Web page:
Obama Says He Backs State Flexibility For Health Law's Coverage Goals

The New York Times: "In remarks to the National Governors Association, Mr. Obama said he backed legislation that would enable states to request federal permission to withdraw from the law's mandates in 2014 rather than in 2017 as long as they could prove that they could find other ways to cover as many people as the original law would and at the same cost. The earlier date is when many of the act's central provisions take effect, including requirements that most individuals obtain health insurance and that employers of a certain size offer coverage to workers or pay a penalty." This announcement marks "the first time" the President " has called for changing a central component of his signature health care law, although he has backed removing a specific tax provision that both parties regard as onerous on business. The shift comes as the law is under fierce attack in the courts and from Republicans on Capitol Hill and in statehouses around the country" (Stolberg and Sack, 2/28).

Read the blog post by Health and Human Services Secretary Kathleen Sebelius about the president's announcement.  

Politico: Obama "endorsed a plan, introduced last year by Sens. Ron Wyden (D-Ore.) and Scott Brown (R-Mass.). ... It's the second, but most significant change to the law that Obama has endorsed. Last year, he said he would support repealing the 1099 tax reporting requirements. ... Obama also asked governors to form a bipartisan group to work with HHS Secretary Kathleen Sebelius on proposals to reduce Medicaid costs while covering the same number of people" (Haberkorn, 2/28).

The Hill's Healthwatch Blog: "President Obama came out in favor of a significant change to the healthcare reform law for the first time on Monday, backing a plan that could erase the implementation of the mandate to buy insurance. The president is supporting a plan that would allow states to receive waivers to pursue alternatives to the healthcare reform law, a change that could let states opt out beginning in 2014 from the requirement to buy insurance — one of the law's most unpopular elements" (Millman, 2/28).

The Washington Post: President Obama's comments signalled "flexibility on a law that remains unpopular with many Republicans." Obama also "defended the health care law, as well as his proposals to increase spending on light rail and other infrastructure projects, which some of the GOP governors have opposed. ... It's not clear if the governors, particularly the Republicans, will embrace Obama's health care proposal" (Bacon, 2/28).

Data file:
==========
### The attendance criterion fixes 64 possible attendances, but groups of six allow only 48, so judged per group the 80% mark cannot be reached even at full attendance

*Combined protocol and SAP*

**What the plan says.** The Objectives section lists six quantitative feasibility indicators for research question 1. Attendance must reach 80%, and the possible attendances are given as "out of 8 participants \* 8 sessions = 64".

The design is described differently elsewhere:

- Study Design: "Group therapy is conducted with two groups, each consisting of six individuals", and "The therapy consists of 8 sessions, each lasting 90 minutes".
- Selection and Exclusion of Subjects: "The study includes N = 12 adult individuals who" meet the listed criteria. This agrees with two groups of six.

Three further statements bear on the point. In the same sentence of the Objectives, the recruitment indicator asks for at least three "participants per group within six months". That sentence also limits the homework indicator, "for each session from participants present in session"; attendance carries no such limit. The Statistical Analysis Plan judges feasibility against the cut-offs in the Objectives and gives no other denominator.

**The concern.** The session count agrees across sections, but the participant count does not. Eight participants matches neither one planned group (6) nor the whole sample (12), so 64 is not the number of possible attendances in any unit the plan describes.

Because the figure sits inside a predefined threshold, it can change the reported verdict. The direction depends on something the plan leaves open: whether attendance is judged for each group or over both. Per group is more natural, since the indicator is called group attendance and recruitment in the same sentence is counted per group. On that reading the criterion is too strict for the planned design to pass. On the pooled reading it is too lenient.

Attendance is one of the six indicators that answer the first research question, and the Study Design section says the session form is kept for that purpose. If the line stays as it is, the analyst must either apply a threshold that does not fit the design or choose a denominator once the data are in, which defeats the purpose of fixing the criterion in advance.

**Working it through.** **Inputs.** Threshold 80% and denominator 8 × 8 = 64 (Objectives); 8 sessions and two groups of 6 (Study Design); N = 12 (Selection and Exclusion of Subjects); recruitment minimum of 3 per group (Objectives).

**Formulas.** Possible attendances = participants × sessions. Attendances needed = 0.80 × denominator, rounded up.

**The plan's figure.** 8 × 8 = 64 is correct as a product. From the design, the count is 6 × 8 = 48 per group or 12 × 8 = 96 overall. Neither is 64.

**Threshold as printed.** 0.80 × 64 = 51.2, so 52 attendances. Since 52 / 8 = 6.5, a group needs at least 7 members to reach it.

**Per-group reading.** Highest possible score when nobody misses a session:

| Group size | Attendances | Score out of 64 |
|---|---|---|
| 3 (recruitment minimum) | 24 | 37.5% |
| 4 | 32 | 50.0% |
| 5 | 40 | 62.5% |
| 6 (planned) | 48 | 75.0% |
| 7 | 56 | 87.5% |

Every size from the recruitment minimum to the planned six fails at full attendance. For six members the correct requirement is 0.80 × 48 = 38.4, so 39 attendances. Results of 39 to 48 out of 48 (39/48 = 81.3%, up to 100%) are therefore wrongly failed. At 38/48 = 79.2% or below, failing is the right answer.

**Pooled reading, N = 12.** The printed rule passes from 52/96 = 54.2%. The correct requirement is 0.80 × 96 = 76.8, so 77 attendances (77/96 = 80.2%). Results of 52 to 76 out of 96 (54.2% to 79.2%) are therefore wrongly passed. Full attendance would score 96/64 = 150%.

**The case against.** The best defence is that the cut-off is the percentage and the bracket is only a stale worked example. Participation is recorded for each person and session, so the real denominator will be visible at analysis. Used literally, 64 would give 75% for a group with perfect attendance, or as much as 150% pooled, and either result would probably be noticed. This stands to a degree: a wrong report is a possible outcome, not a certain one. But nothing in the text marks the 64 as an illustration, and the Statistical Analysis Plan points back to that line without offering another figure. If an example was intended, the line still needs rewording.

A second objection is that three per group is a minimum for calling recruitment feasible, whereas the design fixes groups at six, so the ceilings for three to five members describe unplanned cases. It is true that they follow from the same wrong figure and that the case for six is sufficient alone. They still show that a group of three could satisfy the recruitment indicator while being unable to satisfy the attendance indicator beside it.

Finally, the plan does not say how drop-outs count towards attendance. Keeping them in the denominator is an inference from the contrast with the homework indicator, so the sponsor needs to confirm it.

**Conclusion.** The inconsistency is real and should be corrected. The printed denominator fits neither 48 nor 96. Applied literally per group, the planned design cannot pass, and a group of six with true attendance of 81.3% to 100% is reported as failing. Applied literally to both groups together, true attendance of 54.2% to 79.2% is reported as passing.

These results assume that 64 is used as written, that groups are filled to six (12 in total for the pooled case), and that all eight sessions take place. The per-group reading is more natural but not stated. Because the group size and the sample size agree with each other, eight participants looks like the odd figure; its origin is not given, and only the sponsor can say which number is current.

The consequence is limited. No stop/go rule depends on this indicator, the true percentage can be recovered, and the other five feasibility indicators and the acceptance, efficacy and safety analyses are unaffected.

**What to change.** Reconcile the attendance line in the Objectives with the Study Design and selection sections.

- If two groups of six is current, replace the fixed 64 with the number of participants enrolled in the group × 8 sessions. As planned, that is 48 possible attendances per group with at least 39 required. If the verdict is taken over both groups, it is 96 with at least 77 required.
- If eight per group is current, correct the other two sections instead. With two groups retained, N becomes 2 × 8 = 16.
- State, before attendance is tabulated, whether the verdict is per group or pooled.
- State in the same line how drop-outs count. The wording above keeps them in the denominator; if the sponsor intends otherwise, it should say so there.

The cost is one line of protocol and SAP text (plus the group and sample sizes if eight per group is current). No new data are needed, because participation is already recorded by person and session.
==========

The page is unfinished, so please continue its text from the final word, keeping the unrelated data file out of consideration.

The Associated Press: About half the states are suing to overturn Obama's health care law, targeting its unpopular requirement that most Americans carry health insurance or face fines from the IRS. Obama told the governors that if any of them have better ideas, they're welcome to propose it and see if it works. First they would have to convince Washington that their approach covers at least as many state residents, provides equally affordable and comprehensive benefits, and would not increase the federal deficit (Alonso-Zaldivar, 2/28).

NPR's The Two Way News Blog: "States unhappy with the new federal health care law may be able to create their own version of the overhaul in 2014 — not 2017, as the law currently states. ... But under the new White House proposal, any state that chooses to design its own plan is still required to fulfill the goals and requirements of the health care overhaul" (Chappell, 2/28).

The Wall Street Journal's Washington Wire: "Standing before some of his toughest critics, the president sought to blunt criticism of his new health-care law by offering governors the chance to develop their own systems provided they meet two major requirements: cover as many people as the Obama plan at the same or lower cost" (O'Connor, 2/28).

CNN: Obama's announcement was an attempt "to seize the political middle in the continuing fight over health care reform." He also told the governors "that the country 'can't afford to kick the can down the road any longer' on festering fiscal problems relating to Medicare and Medicaid (Silverleib, 2/28).

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